7. Museveni did not realize that at some stage things might go wrong with the kind of foreign advice he was getting and implementing uncritically: economic growth and per capita income (necessary but not a sufficient condition), inflation control (which meant high interest rates that suffocated investment and job creation), liberalization of Uganda economy to cheap imports (that knocked out domestic industries and loss of jobs), reduced wages (to attract foreign investors), hiring expatriates, capital repatriation, privatization of public enterprises (including the all important post office), liberal immigration (rising number of foreigners relative to indigenous population that is declining through scaled up birth control) and taxation policies etc. Museveni has recorded his achievements by pointing at houses in Kampala but he does not tell Ugandans that these houses belong to a few families who probably used stolen public money to build them and rent them to foreigners who pay in dollars that are then banked abroad. Museveni also talks with pride about the fleet of buses on Uganda roads but does not report that they belong to a few families (who also own most of the houses in Kampala and other towns) that charge exorbitant fares and drain scarce resources from poor travelers. The same can be said of mobile phones which have benefited mobile phone companies and impoverished most users since they have become a consumer rather than a producer item.

8. Museveni ignored things that matter to Ugandans the most such as equitable distribution of benefits of economic growth, quality education and school feeding programs, quality healthcare, food and nutrition security, sanitation, adequate housing and lack of investment in agriculture and rural development where some 90 percent derive their livelihood. Museveni ignored industries in favor of capital intensive service sector located mostly in Kampala and foreign-owned that is generating some 70 percent of Uganda’s GDP. Museveni has behaved as though he is the leader of Singapore, a city state, and we advised him against it to no avail.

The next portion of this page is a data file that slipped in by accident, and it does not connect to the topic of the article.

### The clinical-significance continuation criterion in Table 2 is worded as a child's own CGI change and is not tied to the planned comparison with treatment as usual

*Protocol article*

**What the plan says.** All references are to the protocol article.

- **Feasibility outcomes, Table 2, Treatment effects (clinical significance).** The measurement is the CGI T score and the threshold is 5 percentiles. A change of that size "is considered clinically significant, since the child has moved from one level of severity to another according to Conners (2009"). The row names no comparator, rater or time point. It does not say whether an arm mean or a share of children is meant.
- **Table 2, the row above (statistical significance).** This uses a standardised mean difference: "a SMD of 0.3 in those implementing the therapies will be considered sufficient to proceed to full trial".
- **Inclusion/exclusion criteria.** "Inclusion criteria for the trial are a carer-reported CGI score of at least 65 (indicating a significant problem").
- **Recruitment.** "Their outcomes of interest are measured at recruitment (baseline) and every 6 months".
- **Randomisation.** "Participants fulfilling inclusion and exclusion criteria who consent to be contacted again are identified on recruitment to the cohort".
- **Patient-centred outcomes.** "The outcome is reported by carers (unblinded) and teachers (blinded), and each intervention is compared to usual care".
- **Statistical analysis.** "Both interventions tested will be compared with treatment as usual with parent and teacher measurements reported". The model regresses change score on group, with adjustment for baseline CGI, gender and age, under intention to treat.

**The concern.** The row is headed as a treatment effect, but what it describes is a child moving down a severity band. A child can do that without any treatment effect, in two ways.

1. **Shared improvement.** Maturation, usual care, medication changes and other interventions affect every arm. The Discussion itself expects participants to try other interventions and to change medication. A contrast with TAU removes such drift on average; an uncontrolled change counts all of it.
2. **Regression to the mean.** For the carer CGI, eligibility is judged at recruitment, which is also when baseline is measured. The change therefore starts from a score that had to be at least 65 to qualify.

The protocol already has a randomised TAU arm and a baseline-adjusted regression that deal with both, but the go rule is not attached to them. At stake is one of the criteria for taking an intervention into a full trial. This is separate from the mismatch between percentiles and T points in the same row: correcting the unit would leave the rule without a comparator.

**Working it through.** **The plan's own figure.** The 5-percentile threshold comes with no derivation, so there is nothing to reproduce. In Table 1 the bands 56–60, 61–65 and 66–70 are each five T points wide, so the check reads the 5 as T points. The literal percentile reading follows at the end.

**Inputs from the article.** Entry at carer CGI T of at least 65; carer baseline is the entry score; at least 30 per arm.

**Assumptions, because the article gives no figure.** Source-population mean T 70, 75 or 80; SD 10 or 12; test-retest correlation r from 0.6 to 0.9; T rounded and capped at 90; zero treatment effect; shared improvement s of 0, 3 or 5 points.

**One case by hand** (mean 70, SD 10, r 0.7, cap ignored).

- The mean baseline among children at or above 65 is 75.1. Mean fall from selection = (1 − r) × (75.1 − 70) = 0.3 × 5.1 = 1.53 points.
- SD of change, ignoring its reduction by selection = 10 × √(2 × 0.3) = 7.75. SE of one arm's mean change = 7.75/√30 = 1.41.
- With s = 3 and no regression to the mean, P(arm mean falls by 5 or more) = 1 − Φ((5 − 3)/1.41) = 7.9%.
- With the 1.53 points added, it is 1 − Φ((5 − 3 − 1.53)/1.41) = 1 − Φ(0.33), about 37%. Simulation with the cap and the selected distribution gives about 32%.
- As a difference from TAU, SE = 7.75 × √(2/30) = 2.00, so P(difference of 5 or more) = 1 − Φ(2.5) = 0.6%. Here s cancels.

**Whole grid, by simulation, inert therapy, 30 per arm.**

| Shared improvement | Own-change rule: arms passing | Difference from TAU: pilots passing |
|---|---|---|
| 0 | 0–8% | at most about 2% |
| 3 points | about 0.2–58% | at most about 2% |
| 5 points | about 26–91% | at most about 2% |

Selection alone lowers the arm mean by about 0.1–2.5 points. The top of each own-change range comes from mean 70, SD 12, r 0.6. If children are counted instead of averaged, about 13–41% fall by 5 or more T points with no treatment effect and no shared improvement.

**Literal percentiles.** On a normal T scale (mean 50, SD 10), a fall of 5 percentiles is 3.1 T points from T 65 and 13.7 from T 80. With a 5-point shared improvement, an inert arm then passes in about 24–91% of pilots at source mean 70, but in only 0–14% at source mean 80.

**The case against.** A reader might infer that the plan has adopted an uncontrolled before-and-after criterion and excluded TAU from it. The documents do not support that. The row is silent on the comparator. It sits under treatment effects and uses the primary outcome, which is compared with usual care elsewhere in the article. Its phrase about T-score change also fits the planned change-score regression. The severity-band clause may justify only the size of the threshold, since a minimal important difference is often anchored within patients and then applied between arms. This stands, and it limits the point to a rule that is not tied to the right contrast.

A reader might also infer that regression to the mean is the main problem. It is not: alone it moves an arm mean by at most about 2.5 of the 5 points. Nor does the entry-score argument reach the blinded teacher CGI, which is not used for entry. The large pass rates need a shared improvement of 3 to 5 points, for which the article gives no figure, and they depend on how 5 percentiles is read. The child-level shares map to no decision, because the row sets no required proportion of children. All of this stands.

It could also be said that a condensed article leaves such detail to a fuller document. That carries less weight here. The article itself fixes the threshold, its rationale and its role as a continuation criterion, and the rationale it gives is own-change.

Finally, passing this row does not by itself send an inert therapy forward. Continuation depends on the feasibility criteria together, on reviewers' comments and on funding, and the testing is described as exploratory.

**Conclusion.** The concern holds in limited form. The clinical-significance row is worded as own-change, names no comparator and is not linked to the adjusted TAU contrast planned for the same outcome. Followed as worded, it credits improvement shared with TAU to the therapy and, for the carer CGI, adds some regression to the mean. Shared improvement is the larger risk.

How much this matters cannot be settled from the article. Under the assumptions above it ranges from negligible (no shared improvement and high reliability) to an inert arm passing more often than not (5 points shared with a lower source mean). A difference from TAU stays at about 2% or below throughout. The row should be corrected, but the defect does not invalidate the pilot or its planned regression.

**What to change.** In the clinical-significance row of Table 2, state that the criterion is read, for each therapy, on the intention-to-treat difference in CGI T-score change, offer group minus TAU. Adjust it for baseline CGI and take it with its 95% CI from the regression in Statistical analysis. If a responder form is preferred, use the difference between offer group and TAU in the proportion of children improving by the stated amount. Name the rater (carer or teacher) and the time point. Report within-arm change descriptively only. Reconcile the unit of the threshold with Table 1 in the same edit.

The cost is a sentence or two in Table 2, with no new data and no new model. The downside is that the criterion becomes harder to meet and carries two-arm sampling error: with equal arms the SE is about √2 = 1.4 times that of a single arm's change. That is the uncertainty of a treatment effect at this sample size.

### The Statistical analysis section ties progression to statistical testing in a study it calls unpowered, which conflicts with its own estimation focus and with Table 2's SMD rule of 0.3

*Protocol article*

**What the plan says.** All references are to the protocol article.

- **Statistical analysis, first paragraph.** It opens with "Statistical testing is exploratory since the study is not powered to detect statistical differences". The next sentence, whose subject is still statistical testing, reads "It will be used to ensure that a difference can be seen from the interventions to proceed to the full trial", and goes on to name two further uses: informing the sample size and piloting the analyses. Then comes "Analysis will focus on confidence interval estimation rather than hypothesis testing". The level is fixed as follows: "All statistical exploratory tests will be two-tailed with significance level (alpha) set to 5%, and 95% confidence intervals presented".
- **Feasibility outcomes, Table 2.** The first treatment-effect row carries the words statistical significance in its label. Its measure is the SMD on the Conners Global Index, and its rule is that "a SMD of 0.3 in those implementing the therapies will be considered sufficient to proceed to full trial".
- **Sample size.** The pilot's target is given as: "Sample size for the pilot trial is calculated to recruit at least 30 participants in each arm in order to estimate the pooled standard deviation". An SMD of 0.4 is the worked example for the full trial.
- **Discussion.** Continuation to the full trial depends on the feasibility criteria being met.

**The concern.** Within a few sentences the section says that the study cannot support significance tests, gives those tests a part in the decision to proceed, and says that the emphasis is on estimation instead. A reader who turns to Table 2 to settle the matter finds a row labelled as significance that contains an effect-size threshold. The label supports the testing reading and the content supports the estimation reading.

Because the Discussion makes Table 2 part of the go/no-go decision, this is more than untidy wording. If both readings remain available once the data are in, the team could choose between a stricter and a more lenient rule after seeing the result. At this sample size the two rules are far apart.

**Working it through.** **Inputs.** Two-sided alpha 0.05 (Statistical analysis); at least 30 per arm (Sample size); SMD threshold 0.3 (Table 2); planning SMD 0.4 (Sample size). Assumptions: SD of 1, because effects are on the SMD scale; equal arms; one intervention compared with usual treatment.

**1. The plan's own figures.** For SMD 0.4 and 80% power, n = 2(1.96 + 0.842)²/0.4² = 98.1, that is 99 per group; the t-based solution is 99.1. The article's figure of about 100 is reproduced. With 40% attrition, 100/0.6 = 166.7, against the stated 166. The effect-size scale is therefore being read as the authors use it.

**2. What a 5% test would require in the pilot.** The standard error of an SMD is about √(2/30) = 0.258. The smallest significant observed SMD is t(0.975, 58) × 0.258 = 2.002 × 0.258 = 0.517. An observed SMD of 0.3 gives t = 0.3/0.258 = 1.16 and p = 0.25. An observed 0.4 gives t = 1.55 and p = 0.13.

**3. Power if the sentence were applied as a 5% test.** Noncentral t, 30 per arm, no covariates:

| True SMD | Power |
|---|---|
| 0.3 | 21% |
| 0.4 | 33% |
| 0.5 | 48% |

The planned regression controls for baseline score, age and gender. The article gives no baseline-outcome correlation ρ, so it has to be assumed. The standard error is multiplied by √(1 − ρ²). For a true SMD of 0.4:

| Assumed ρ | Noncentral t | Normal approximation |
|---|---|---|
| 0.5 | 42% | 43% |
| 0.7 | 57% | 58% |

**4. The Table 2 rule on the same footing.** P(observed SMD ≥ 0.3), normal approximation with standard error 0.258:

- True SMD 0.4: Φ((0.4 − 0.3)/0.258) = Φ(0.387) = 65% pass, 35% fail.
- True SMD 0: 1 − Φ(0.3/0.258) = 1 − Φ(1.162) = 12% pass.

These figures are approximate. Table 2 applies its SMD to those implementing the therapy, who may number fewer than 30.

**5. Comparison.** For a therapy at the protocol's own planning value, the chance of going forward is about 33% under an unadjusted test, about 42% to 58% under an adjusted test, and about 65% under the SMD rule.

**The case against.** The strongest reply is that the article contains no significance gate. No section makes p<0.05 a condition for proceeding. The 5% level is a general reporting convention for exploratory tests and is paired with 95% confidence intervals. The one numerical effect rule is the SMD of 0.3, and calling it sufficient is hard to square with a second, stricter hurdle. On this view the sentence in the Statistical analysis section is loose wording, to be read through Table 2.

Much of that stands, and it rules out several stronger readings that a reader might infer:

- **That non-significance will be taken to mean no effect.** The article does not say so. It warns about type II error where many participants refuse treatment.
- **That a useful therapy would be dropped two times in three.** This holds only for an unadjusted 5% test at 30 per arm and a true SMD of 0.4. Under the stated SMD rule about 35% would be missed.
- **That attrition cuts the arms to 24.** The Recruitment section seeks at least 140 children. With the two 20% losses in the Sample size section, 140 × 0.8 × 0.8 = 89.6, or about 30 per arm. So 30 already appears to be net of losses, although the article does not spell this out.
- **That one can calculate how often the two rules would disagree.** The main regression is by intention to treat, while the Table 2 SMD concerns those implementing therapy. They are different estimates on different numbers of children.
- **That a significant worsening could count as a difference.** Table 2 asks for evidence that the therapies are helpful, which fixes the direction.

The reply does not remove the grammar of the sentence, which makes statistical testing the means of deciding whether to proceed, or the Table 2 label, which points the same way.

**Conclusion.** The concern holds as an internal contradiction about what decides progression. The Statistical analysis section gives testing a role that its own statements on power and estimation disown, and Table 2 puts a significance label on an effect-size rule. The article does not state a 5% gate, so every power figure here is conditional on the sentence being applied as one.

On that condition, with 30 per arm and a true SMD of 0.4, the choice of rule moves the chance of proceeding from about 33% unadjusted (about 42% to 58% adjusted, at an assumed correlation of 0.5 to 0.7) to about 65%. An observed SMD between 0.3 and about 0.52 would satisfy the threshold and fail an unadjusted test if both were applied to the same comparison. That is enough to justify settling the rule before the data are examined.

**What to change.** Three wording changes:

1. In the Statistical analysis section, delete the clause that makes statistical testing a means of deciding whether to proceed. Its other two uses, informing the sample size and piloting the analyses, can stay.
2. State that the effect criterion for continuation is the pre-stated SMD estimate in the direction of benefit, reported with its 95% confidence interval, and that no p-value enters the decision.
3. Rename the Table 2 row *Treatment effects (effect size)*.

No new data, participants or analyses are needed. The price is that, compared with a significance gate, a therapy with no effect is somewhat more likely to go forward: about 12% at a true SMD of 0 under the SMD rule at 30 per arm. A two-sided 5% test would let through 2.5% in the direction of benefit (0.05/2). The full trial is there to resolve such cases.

9. When the economy turned sour and the negative social and environmental consequences were everywhere for all to see, Museveni began to blame others or his spokespersons and others who sympathize with him did it on his behalf. Here are a few illustrative cases.

10. Phionah Kesaasi wrote that the privatization of Uganda’s public enterprises was not Museveni’s idea. It was Margaret Thatcher’s (former prime minister of Britain) and Museveni should not be blamed for what has gone wrong. Jim Muwanga wrote that it is nonsensical to blame Kaguta Museveni for everything. Museveni has often blamed his ministers and civil servants for incompetence, conveniently forgetting that he is the one who appointed them on individual merit. While addressing the UN General Assembly in New York on September 16, 2005, Museveni complained that “Some external advisers have argued that Uganda is better off by allowing second-hand clothes from outside to suffocate our resurgent textile industry! Incredible but true”. After 25 years of Museveni’s rule, Uganda is still importing second-hand clothes which have indeed suffocated the textile industry and all the associated backward and forward linkages. Importing subsidized powdered milk has similarly crippled the dairy industry etc.

11. Let me conclude by returning to what I started off with. When employees, national or foreign, give advice to Museveni on some ideas and he accepts the advice then the ideas become his. Or when his representative presents those ideas on his behalf Museveni is accountable. He can discipline the officer if there is sufficient ground for that but he cannot deny responsibility.

12. If Museveni had the right profile as leader of a nation, most of these mistakes like diseases of poverty and extensive environmental degradation that have crippled Uganda and her people would have been avoided. That is why Museveni’s reelection will mean a continuation of his failed policies and dictatorial style of leadership and therefore more trouble for Uganda and her people. This will be particularly the case in matters of economic integration, political federation and land sale or lease to foreigners. These are very complex and sensitive matters that cannot be rushed through or left in the hands of people without adequate training or sufficient experience or sufficiently patriotic. Unless there is a refocused approach to these negotiations with net benefits to Uganda identified and debated and the role of Uganda as a component of the federation is clearly and unambiguously defined, Uganda stands to lose and lose big especially on the land and labor issues. That is why I have campaigned for the first time that the collective interests of Ugandans must come before those of Museveni as an individual. There is no individual that can be more important than 33 million Ugandans – none. Museveni’s reelection will be disastrous because he is interested in becoming the first head of the East African federation irrespective of what it costs Uganda. And he knows it. And some of us know it. To save Uganda and her people, Museveni must therefore be defeated on February 18, 2011.

President Museveni should not take this decision of mine personally. I have taken it in the best interest of all Uganda children in present and future generations. I am also suggesting that Ahmed Katerega of New Vision (Uganda) who has taken it upon himself to criticize whatever I write should be civil and substantive or else I will be forced to respond to him appropriately.